Our main exports are yidakis (didgeridoos), larrakitj (ceremonial poles), nuwayak (bark paintings), gunga djämas (weaved goods), limited edition prints and dharpa (wood sculptures).

The yidaki is one of our top export items and we have significant markets in Japan, Germany, Switzerland and the United States. Other markets include multiple countries in Europe, Singapore, India and Turkey.

We are very selective in who we choose to partner with. We strive to always work with ethical, high quality commercial galleries and public institutions who share the same values and are invested in promoting Yolngu art and culture to the world.

When it comes to transporting art overseas, what are the main considerations?

Our work is fairly fragile and unusual in terms of its shape, size and weight. We spend a lot of time and care packing it. We’ve got a really amazing Yolngu team who are constantly having to problem solve and come up with clever packaging solutions. They really do an amazing job.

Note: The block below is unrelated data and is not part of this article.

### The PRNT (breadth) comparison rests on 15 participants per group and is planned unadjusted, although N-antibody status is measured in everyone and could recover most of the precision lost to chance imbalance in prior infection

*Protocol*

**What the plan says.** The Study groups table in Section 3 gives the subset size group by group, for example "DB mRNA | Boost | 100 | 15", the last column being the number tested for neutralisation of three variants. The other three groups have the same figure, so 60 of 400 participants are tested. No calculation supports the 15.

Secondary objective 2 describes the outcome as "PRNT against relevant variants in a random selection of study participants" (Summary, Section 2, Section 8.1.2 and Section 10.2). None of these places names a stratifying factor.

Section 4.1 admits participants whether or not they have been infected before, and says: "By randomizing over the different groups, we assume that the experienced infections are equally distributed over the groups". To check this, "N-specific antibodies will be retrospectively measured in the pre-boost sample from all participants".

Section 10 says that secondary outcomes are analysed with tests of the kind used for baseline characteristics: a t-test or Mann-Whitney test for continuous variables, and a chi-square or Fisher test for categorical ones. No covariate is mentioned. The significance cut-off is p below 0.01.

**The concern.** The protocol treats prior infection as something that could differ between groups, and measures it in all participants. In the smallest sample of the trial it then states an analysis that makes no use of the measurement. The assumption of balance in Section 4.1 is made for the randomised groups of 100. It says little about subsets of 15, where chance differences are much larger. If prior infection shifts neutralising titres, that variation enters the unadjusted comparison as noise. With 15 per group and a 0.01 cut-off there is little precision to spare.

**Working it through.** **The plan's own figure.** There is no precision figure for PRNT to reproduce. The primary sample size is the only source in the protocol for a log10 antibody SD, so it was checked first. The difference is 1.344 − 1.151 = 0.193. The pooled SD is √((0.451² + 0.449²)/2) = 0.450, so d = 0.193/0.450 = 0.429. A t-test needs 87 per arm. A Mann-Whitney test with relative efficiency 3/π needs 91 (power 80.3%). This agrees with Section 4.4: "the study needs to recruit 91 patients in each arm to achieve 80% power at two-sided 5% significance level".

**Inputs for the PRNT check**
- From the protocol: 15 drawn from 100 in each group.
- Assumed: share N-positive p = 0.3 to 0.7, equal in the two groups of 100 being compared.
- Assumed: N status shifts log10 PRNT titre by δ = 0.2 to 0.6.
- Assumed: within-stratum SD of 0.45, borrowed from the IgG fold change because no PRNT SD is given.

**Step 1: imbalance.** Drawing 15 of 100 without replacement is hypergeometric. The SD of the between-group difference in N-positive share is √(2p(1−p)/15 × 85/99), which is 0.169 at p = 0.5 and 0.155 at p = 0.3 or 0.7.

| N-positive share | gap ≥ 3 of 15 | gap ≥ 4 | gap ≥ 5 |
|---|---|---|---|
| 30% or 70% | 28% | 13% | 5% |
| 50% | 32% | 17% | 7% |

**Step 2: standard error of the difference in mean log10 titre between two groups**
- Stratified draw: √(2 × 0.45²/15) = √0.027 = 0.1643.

Once an artwork has been packed, we really count on DHL Express to look after it and deliver it to its destination. And with more than 20 to 30 commercial exhibitions scheduled over a year, reliable, fast and traceable logistics are of the paramount.

Wangupini Larrakitj (cloud motif on ceremonial poles) 2017 by Nawurapu Wunungmurra (c). Earth pigments on Stringybark hollow pole. Photo: Tim Acker. Courtesy Buku-Larrnggay Mulka Centre

How did you hear about DHL Express and why did you choose us as a logistics partner?